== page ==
Sparks, Poppe support latest budget planPublished 6:34am Sunday, March 17, 2013
Gov. Mark Dayton scaled back his tax requests Thursday after hearing from the public, businesses and legislators that they were not keen on expanding the state sales tax to most goods and services.
“This does not allow us to do as many things as we could in a broader reform, but that is the way it is,” he said in announcing changes from his initial Jan. 22 budget proposal.
Sen. Dan Sparks, DFL-Austin, said Dayton’s move proved the democratic governor was taking feedback from Minnesotans to heart.
“Overall, it shows the governor is listening to people,” he said.
Rep. Jeanne Poppe, DFL-Austin, agreed. The decision to cut a $500 property tax rebate, which would have been a cost to the state, helped balance out the revenue lost from not having the sales tax, she said.
Despite Dayton’s choice to remove the item from his revised budget proposal, Sparks said, he thought discussion of it could return in the House or Senate.
The governor still wants to raise taxes on the wealthiest Minnesotans by more than $1 billion. An increase in economic development spending is also included, along with $640 million for education, which includes all-day kindergarten for 46,000 children.
“I think that’s been a key focus of the governor,” Sparks said of the education funding, adding past administrations have tended to under-invest in education.
Poppe said the move made sense for the state, since it would help Minnesotans graduate, avoid debt and become active members of the job market.
“You get a great return,” she said.
While Dayton dumped his sales tax changes, he maintained an allegiance to raising income taxes on individuals earning more than $150,000 a year of taxable income and couples with incomes of $250,000 or greater, and forcing part-time Minnesotans to pay taxes to the state, although he admitted that the so-called snowbird tax has little chance of passing.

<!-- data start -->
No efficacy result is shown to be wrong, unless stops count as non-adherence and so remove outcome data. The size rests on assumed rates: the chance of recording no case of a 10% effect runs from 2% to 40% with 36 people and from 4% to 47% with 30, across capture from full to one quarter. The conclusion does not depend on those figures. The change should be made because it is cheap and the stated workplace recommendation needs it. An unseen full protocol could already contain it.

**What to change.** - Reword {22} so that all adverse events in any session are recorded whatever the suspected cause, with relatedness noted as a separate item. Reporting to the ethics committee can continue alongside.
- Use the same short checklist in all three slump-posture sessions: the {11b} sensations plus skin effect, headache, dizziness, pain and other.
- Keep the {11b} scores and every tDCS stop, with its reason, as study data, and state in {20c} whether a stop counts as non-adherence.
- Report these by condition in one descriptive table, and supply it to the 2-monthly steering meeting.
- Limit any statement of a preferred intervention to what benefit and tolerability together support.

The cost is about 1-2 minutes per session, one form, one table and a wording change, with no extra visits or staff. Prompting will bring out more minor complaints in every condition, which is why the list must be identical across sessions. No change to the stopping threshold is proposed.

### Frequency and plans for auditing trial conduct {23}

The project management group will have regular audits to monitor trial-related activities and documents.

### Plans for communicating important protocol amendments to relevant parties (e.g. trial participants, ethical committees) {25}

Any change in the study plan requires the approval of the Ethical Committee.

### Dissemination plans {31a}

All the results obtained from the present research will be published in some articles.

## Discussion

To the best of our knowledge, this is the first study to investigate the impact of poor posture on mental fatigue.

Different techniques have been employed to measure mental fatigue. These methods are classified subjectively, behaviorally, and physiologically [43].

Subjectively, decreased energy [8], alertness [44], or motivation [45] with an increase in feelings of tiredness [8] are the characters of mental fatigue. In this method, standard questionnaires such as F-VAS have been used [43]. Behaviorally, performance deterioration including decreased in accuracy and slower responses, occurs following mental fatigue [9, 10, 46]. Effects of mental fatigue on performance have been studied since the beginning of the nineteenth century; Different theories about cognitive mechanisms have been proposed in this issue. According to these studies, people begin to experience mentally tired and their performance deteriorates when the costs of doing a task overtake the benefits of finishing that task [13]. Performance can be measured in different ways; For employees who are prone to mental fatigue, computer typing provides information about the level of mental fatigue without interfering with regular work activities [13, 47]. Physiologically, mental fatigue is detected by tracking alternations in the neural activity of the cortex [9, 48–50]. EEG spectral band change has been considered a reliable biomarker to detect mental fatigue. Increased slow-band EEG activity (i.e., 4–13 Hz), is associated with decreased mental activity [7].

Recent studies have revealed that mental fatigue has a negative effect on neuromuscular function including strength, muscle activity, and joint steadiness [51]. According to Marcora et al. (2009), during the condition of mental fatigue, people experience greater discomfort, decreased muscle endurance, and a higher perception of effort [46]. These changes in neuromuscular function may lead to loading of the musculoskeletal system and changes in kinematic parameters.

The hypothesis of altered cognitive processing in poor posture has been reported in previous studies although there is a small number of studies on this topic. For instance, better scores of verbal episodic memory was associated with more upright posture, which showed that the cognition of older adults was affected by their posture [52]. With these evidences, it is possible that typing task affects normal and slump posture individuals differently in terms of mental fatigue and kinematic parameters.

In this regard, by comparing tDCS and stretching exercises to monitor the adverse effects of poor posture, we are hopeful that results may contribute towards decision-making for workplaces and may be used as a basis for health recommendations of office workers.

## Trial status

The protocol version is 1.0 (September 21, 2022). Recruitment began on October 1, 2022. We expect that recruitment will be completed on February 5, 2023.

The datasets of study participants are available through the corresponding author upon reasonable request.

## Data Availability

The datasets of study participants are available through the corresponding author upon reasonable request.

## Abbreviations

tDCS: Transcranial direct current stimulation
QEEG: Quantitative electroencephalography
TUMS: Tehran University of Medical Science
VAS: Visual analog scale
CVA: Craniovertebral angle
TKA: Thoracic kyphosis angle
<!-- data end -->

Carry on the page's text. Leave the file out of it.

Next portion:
He also stood by a 94-cent-a-pack cigarette tax increase, which Sparks said he disagreed with. “It’s really a regressive tax,” Sparks said, adding he was concerned what other changes might come if the state starts to go down that road, and pointed to border towns that may lose business as Minnesotans travel to nearby states for cheaper cigarettes.
While Poppe acknowledged the potential health benefits to deterring smoking, she also expressed hesitation on the matter. The tax hike would place a higher burden on one segment of the population, much like a rise in the costs of tuition.
“The majority of people who don’t smoke feel like that’s a great tax,” she said. “They don’t see the consequence.”
Dayton kept in the plan a proposal to eliminate some tax breaks corporations receive and included enough money to repay interest on a $750 million public works bill.
Commissioner Jim Schowalter of Minnesota Management and Budget said that proposed spending is little changed from Dayton’s initial budget plan.
The revised Dayton plan does not go as fast as some want in repaying schools money the state borrowed from them, but Schowalter said the schools should get all of their money back by 2017.
Today’s announcement will be the basis for legislators to develop a two-year budget that Dayton suggests spend $38 billion in state tax money.
Democrats, who control the state House and Senate, have said they expect to decide next week how much money they want to spend in each budget category, ranging from education to agriculture, natural resources to health programs.
While many legislative budget committees have begun discussing the Dayton budget, they have taken no action until they can examine his updated proposal.
Everyone knew when Dayton released his first budget plan on Jan. 22 that it would undergo changes. With volatile federal politics affecting the economy, as well as other factors, Dayton said in January that his budget would change.
The state’s revenue picture looked better on Feb. 28 than it had in a late-2012 budget report. Instead of a $1.1 billion deficit, the February report showed it would be just $627 million. A more recent report indicated a slight revenue dip from the Feb. 28 projections.
Legislative committees likely will pass their budget bills beginning early next month, with full House and Senate action expected in late April or early May. The Legislature must adjourn by May 20, and legislative leaders promise they will not need to return in a special session to finish their work.
— The Associated Press contributed to this report.